Entourage Guimard (Palais Royal – Musée du Louvre station)
Entourage Guimard (Palais Royal – Musée du Louvre station)

Edicule Guimard (Abbesse station)
Edicule Guimard (Abbesse station)

After Guimard, metro entrances are less avant-garde. Open entrances are made of stone or wrought iron. Entrances are signposted by masts.

 

 

a Val d'Osne mast

a Val d’Osne mast

a Dervaux mast
a Dervaux mast

 

Later, they are replaced by signs simply saying “metro” or “M” (those signs are not worth taking a picture of) to signpost the stairs (only stairs no lift, Paris metro is not wheelchair-accessible).  
In 2000 at last, a new metro entrance is bold. The “kiosque des noctambules” (kiosk of the night-birds) is designed by the French artist Jean-Michel Othoniel for the Palais Royal station.

 

 

kiosque des Noctambules (Palais Royal – Musée du Louvre station)
kiosque des Noctambules (Palais Royal – Musée du Louvre station)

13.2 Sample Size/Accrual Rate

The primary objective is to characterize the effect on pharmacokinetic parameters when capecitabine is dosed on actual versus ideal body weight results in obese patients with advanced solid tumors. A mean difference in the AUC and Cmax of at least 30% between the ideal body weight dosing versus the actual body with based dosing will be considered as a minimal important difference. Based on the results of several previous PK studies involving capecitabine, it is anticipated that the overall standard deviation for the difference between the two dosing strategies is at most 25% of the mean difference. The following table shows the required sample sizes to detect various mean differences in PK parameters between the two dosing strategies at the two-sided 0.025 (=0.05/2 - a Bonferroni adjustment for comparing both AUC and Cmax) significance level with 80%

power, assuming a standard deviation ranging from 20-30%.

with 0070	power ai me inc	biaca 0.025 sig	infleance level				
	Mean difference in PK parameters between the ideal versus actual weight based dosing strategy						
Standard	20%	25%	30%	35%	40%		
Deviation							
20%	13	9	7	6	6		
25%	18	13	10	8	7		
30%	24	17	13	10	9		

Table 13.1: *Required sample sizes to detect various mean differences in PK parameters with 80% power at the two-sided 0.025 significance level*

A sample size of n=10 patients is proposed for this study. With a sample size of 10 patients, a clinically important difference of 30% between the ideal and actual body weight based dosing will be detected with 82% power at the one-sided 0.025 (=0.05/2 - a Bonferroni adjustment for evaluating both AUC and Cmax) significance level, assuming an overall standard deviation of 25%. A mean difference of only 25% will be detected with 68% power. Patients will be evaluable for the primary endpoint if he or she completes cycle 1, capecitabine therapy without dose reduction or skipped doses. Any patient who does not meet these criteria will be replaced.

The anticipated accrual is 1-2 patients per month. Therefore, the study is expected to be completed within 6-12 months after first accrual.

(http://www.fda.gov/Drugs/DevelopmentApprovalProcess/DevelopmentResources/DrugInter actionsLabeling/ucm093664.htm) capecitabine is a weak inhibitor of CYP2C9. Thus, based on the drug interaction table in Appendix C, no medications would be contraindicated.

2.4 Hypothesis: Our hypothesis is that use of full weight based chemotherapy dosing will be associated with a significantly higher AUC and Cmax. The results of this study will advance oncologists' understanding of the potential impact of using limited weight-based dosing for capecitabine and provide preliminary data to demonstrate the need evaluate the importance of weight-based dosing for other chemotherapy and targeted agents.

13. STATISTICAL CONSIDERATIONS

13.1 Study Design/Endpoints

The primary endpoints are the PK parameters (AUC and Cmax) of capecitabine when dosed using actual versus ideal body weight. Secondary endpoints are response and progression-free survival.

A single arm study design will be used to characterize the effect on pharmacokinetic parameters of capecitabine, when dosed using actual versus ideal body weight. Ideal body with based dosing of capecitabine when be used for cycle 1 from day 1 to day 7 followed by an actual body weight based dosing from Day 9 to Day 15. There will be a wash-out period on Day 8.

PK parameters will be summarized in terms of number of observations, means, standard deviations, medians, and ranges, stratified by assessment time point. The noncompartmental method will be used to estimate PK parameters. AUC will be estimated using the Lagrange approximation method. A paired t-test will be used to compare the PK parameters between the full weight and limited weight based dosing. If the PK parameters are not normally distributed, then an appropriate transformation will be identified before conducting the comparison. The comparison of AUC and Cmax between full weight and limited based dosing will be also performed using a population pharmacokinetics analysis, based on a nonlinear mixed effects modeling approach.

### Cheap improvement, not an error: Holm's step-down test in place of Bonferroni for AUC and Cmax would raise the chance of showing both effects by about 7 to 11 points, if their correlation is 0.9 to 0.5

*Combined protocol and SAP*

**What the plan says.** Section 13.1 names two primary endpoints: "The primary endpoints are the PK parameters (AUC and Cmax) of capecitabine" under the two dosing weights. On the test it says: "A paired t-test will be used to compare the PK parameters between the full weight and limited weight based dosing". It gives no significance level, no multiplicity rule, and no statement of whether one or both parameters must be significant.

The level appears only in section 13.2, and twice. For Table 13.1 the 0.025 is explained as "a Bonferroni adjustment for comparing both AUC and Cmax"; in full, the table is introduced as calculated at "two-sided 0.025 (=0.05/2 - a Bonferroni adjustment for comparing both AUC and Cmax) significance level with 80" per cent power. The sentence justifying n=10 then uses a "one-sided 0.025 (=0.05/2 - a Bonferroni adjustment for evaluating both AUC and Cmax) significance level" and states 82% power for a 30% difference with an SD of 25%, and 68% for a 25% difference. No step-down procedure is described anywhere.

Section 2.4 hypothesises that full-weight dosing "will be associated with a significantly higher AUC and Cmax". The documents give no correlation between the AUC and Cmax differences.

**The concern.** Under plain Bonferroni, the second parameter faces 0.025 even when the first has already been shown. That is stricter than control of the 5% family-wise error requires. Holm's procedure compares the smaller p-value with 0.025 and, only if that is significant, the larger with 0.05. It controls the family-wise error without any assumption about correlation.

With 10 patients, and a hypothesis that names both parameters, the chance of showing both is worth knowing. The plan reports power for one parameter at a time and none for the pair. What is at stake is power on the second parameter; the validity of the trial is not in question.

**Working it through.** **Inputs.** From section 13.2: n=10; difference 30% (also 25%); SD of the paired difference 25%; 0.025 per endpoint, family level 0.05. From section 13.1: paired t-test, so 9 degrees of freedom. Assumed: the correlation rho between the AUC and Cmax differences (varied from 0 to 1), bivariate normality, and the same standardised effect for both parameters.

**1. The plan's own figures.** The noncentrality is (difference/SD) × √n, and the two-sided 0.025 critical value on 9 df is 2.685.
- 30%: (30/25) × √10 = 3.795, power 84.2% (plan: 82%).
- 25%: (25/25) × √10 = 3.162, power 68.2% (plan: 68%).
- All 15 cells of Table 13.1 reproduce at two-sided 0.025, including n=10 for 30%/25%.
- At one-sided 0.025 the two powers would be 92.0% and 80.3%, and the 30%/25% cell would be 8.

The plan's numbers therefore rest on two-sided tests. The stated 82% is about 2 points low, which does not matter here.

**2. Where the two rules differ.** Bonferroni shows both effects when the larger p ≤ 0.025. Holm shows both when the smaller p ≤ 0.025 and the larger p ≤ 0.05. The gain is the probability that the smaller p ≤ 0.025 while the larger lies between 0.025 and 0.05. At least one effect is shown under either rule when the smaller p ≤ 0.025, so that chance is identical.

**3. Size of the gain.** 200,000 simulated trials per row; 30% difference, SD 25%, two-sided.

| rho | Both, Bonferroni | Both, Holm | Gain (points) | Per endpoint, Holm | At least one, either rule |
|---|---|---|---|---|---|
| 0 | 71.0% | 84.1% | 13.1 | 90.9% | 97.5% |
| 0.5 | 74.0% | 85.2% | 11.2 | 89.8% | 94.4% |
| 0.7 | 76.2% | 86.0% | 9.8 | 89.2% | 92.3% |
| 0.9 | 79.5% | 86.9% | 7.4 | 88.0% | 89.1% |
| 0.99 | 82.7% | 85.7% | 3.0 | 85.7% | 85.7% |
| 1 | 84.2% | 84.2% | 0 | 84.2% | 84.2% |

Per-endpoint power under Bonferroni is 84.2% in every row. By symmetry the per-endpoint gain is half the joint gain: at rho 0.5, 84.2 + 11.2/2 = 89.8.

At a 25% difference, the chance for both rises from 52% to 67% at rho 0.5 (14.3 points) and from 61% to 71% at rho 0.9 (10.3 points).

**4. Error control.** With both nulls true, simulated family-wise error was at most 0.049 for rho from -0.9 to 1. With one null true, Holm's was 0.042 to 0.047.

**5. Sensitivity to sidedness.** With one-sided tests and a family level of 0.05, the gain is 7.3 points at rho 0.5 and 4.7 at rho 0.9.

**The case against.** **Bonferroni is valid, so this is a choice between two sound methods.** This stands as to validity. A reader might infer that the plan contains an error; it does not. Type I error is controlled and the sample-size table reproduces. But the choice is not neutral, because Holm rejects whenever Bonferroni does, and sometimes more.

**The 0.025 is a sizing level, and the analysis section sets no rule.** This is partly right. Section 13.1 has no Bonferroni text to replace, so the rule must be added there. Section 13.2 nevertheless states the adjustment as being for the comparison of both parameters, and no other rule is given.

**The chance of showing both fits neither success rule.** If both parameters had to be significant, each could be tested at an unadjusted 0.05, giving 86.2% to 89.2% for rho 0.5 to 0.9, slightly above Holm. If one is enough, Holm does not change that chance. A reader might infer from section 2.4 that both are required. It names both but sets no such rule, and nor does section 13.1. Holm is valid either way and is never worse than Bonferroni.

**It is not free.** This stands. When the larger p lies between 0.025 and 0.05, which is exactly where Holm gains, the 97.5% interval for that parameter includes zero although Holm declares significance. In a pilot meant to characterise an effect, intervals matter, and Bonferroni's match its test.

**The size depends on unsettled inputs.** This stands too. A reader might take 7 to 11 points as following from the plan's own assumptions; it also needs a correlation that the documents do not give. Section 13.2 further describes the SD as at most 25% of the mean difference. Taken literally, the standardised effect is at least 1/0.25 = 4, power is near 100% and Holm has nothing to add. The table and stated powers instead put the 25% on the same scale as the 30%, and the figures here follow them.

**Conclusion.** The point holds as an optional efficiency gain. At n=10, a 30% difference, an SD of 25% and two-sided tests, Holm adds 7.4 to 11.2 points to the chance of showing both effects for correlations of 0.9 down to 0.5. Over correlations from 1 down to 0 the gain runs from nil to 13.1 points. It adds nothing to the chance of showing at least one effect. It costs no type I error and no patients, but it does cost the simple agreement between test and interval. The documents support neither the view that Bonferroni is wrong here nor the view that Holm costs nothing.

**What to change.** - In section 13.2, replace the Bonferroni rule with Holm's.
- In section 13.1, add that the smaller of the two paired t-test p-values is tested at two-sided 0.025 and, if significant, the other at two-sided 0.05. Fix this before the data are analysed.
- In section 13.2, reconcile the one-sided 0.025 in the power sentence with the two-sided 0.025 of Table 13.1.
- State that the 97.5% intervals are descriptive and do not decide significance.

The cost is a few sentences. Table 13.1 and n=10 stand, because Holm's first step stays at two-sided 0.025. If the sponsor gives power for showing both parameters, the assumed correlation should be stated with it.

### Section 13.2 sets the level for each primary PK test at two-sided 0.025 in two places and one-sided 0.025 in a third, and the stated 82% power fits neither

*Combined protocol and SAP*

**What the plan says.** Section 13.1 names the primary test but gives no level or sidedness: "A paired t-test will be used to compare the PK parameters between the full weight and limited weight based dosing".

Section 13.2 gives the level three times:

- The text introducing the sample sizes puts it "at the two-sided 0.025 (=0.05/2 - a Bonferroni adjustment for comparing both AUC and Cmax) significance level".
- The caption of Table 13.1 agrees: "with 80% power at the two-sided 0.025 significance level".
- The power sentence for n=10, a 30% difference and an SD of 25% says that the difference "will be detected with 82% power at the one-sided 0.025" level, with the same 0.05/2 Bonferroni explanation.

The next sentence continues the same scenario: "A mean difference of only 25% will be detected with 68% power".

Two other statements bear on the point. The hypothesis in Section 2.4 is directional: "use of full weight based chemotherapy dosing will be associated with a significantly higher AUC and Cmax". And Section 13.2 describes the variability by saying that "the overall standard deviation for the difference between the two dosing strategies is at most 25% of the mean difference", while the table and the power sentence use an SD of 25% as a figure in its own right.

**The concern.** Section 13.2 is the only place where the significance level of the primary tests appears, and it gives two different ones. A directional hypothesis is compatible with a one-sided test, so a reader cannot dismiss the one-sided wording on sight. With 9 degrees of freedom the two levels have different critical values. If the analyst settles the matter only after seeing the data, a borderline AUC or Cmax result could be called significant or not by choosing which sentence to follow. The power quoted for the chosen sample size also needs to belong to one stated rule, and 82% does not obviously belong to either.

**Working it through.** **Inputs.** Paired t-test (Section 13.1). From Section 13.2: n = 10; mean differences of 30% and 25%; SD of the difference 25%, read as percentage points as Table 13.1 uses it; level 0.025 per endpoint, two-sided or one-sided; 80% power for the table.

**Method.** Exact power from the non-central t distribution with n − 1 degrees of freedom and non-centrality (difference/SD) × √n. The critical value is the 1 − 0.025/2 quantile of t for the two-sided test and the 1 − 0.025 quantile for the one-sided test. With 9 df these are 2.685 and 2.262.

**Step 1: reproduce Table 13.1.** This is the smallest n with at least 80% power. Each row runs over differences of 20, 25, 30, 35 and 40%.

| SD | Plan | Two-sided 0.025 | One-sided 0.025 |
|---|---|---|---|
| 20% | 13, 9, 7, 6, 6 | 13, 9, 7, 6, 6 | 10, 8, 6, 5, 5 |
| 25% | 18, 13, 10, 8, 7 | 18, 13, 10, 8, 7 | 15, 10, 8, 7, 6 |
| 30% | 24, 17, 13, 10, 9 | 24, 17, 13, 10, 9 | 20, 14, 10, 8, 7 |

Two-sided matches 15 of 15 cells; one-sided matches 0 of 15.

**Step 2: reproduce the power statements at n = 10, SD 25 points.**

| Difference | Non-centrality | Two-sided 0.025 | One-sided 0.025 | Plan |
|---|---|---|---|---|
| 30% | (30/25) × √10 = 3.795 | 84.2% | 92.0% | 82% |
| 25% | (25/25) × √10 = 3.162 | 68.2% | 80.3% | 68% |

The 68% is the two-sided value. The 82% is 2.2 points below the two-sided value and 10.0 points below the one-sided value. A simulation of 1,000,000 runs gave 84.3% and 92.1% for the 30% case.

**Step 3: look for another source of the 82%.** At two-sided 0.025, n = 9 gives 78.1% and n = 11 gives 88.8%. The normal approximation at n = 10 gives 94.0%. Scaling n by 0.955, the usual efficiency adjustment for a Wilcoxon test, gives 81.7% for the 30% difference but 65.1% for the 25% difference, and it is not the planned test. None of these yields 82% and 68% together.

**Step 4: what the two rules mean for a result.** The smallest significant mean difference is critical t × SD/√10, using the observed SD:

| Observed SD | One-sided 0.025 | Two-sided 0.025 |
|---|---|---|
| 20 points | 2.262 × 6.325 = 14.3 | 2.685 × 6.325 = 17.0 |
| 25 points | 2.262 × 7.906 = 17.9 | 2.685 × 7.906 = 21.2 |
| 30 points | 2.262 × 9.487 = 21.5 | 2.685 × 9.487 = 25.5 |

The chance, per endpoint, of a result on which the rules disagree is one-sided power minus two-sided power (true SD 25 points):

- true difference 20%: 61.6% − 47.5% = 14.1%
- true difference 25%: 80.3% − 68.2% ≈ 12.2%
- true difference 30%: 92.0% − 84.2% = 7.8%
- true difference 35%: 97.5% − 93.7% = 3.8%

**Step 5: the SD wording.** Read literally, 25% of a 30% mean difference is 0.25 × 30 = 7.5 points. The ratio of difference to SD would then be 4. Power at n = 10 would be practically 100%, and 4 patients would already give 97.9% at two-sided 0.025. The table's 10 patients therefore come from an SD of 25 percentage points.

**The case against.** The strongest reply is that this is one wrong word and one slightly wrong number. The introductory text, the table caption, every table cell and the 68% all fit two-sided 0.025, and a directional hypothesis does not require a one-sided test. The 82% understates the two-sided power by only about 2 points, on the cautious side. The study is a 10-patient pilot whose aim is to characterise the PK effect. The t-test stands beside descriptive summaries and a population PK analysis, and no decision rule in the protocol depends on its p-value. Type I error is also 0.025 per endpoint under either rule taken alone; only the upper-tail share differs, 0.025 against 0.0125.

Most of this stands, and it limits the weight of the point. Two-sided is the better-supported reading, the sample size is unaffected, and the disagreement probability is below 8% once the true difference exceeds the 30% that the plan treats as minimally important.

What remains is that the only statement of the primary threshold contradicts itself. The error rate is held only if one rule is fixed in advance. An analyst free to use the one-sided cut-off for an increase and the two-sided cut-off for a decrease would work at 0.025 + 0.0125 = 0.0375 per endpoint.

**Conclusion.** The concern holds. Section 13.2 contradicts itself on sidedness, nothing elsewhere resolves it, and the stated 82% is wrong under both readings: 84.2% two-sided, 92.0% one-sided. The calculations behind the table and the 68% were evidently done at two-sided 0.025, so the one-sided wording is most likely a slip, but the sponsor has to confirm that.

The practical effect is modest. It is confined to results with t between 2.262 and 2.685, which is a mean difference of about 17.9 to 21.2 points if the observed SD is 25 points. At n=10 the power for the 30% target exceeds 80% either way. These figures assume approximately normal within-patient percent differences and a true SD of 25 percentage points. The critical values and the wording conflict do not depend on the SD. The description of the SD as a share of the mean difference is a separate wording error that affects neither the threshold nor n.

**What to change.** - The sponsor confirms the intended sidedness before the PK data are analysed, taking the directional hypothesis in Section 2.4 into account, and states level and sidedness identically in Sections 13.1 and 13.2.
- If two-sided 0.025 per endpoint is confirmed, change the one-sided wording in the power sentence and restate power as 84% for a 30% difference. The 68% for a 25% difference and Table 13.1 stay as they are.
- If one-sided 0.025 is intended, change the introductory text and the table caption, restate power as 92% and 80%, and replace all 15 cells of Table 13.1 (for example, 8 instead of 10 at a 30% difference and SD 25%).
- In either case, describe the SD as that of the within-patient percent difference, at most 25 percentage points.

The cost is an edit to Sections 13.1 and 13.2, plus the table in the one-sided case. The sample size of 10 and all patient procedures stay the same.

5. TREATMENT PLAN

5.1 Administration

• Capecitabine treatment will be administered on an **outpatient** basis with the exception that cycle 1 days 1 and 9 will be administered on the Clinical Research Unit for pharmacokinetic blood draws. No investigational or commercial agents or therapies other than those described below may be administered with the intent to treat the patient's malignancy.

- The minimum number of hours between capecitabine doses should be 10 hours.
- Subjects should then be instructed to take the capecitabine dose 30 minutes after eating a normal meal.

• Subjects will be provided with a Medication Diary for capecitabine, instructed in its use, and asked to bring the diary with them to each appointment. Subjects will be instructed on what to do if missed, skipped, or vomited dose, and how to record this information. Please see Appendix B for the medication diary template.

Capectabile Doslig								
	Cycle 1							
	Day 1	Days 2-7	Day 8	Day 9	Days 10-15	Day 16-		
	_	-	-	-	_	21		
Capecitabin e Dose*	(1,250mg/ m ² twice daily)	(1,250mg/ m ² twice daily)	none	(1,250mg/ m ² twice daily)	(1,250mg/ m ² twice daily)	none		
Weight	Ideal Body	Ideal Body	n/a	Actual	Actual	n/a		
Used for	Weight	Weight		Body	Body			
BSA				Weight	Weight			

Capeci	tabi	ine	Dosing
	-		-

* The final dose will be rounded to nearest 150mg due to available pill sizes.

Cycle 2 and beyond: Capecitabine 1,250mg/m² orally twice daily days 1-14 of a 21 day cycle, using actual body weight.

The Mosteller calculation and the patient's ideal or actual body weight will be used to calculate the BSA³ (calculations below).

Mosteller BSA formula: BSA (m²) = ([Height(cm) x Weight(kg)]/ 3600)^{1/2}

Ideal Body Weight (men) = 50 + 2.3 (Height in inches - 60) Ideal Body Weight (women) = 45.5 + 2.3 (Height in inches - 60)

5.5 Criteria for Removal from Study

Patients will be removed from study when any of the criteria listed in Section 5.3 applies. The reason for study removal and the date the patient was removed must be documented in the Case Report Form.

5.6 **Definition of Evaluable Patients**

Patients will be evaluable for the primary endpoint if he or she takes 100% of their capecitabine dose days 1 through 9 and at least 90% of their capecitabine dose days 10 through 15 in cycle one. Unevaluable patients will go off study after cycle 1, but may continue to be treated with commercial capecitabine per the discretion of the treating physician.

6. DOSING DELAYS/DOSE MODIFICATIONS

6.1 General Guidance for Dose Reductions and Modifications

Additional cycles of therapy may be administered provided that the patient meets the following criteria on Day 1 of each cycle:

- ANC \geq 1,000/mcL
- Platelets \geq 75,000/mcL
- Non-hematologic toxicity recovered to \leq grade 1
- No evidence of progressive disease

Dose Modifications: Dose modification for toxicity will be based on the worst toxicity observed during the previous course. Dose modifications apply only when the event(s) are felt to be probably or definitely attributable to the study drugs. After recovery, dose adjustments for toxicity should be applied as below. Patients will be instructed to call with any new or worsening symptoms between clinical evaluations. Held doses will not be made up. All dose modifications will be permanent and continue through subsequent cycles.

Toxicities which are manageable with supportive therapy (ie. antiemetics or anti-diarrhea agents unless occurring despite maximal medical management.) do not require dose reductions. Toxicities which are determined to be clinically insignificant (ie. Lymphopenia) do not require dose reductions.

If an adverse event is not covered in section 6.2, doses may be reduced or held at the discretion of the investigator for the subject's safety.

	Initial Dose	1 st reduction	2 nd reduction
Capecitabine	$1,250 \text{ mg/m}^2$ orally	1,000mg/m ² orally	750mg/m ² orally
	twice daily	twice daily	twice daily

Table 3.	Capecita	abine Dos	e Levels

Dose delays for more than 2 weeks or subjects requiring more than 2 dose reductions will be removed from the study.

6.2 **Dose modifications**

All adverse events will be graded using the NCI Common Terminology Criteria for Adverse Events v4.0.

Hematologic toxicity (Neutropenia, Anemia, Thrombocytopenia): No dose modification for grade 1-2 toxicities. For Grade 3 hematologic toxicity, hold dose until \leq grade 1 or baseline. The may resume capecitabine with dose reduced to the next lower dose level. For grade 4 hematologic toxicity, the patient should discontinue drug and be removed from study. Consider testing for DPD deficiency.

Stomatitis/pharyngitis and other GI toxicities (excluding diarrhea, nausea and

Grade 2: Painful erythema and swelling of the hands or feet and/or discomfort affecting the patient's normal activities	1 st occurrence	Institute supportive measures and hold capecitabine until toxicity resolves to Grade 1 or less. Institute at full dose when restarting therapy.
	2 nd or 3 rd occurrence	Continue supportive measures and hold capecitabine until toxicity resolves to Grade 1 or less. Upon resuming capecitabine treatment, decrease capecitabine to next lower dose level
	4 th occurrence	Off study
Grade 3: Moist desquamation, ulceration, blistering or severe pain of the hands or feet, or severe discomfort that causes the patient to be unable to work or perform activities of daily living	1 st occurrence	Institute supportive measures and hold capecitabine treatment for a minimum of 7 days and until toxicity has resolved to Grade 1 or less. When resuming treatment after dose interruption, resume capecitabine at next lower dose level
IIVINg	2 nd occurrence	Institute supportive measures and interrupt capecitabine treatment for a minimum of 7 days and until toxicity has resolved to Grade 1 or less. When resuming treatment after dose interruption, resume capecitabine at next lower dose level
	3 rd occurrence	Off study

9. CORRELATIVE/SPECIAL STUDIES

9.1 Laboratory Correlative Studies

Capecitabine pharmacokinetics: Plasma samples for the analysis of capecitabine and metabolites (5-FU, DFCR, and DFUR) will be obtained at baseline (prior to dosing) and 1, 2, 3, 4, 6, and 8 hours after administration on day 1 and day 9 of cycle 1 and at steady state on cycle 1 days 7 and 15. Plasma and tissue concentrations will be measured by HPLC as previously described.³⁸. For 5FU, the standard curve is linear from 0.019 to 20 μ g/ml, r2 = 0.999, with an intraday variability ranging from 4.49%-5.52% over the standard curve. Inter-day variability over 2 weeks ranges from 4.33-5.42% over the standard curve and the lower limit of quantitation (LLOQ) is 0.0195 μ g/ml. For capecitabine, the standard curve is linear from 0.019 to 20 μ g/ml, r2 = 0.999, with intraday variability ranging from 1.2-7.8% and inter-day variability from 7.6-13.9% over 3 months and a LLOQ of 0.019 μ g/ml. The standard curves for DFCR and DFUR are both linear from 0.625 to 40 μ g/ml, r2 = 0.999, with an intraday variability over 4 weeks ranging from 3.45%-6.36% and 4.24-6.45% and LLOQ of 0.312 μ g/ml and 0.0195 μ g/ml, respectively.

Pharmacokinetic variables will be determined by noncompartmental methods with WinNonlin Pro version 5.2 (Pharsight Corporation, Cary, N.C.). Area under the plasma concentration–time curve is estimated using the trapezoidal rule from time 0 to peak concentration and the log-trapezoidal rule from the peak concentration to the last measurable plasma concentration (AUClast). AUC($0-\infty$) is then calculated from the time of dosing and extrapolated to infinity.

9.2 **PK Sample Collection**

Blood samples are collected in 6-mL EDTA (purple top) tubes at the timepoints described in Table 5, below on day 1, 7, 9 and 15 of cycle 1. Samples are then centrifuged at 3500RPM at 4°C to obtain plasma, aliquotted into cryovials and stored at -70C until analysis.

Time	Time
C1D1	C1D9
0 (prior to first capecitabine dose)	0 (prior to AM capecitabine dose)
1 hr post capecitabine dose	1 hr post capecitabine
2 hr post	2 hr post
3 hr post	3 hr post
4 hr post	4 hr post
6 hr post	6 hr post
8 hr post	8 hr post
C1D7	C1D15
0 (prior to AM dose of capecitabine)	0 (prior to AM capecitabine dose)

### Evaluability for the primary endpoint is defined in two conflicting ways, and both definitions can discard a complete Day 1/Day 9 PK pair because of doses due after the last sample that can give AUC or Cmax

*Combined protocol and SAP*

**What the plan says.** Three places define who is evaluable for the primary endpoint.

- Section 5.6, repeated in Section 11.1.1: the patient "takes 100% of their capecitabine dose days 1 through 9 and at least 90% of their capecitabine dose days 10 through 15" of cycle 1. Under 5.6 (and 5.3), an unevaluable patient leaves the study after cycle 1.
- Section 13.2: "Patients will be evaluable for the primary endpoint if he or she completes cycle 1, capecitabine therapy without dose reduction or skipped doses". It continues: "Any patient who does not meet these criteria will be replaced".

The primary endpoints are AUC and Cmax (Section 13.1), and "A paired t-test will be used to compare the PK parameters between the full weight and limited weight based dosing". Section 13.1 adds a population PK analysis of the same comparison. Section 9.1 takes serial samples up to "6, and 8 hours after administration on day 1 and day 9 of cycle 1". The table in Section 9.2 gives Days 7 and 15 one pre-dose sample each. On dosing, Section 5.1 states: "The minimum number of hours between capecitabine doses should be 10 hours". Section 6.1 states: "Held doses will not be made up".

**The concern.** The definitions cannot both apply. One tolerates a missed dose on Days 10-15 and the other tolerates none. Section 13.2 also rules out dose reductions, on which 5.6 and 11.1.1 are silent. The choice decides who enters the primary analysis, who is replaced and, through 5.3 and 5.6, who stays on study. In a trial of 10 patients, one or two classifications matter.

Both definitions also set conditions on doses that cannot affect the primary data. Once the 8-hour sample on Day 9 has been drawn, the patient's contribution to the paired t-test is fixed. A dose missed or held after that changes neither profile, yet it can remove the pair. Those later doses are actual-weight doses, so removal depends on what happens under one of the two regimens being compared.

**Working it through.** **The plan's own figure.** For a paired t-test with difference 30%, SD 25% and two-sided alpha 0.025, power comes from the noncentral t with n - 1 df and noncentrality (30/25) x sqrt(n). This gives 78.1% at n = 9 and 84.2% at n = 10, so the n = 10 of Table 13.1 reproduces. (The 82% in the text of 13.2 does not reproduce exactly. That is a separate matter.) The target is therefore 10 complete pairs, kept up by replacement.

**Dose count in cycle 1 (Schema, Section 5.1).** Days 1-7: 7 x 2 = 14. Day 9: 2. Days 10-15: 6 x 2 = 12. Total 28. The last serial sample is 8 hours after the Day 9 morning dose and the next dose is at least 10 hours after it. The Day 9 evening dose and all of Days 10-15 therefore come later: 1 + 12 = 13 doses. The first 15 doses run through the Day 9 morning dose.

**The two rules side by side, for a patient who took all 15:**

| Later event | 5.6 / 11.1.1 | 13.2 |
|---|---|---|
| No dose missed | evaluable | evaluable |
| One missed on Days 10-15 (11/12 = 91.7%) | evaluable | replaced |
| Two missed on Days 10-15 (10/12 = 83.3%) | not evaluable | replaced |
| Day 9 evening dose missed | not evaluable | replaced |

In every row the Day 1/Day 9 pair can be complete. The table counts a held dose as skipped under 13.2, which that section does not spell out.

I like this kiosk surmounted by two domes made of glass bubbles because it’s kitsch and fairy. The criticism I would make of this work of art is that it doesn’t help you to find the metro entrance because there is no sign. I am afraid it has forgotten its main function.

Links:

Différent metro entrances (in French)

Guimard metro entrances (in French)

Some works of art by Jean-Michel Othoniel

Other articles about Paris street furniture on this blog:


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Musée des arts décoratifs in Paris

I visited the Musée des arts décoratifs in Paris during Heritage Days. The surroundings are nice and look like the Louvre Museum (it is normal because the museum is in a wing of the Louvre Palace). The museum is a maze of corridors and I had to ask several times how to get to my destination.

Decorative Arts, it is when daily objects become works of art. The museum presents some furniture, chests, chairs, tableware, jewellery etc. I liked the period rooms: there are for example a Renaissance bedroom, an 18th Century living room and the apartment of the fashion designer Jeanne Lanvin. I was only disappointed with the Jean-Paul Gautier exhibition in the Fashion department. I found that the clothes were a little worn.